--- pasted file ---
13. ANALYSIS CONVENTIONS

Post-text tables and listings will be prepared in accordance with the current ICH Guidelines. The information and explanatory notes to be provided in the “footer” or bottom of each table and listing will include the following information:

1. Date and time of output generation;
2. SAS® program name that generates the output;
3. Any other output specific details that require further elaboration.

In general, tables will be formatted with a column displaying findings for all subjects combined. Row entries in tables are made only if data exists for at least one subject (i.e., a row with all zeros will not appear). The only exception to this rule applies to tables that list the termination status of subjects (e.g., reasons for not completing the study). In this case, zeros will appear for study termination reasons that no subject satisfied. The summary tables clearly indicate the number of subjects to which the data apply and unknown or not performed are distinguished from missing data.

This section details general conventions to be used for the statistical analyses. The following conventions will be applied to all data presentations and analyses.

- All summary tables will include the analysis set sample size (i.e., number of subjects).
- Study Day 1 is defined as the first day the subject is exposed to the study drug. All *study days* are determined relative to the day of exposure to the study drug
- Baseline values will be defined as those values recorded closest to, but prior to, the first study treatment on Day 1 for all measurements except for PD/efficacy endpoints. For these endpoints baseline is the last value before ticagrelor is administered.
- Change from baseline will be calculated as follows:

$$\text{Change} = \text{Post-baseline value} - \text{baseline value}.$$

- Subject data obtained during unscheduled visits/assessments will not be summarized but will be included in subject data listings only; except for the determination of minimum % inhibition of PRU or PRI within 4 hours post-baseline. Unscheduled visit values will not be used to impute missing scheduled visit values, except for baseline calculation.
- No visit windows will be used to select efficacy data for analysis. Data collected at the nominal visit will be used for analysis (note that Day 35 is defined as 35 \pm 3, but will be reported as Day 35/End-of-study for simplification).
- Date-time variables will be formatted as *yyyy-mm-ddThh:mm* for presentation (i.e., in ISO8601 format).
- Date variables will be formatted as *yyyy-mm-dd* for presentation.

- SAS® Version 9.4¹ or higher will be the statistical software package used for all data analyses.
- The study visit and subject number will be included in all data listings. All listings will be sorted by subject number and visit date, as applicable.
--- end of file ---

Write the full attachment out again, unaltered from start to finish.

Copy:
13. ANALYSIS CONVENTIONS

Post-text tables and listings will be prepared in accordance with the current ICH Guidelines. The information and explanatory notes to be provided in the “footer” or bottom of each table and listing will include the following information:

1. Date and time of output generation;
2. SAS® program name that generates the output;
3. Any other output specific details that require further elaboration.

In general, tables will be formatted with a column displaying findings for all subjects combined. Row entries in tables are made only if data exists for at least one subject (i.e., a row with all zeros will not appear). The only exception to this rule applies to tables that list the termination status of subjects (e.g., reasons for not completing the study). In this case, zeros will appear for study termination reasons that no subject satisfied. The summary tables clearly indicate the number of subjects to which the data apply and unknown or not performed are distinguished from missing data.

This section details general conventions to be used for the statistical analyses. The following conventions will be applied to all data presentations and analyses.

- All summary tables will include the analysis set sample size (i.e., number of subjects).
- Study Day 1 is defined as the first day the subject is exposed to the study drug. All *study days* are determined relative to the day of exposure to the study drug
- Baseline values will be defined as those values recorded closest to, but prior to, the first study treatment on Day 1 for all measurements except for PD/efficacy endpoints. For these endpoints baseline is the last value before ticagrelor is administered.
- Change from baseline will be calculated as follows:

$$\text{Change} = \text{Post-baseline value} - \text{baseline value}.$$

- Subject data obtained during unscheduled visits/assessments will not be summarized but will be included in subject data listings only; except for the determination of minimum % inhibition of PRU or PRI within 4 hours post-baseline. Unscheduled visit values will not be used to impute missing scheduled visit values, except for baseline calculation.
- No visit windows will be used to select efficacy data for analysis. Data collected at the nominal visit will be used for analysis (note that Day 35 is defined as 35 \pm 3, but will be reported as Day 35/End-of-study for simplification).
- Date-time variables will be formatted as *yyyy-mm-ddThh:mm* for presentation (i.e., in ISO8601 format).
- Date variables will be formatted as *yyyy-mm-dd* for presentation.

- SAS® Version 9.4¹ or higher will be the statistical software package used for all data analyses.
- The study visit and subject number will be included in all data listings. All listings will be sorted by subject number and visit date, as applicable.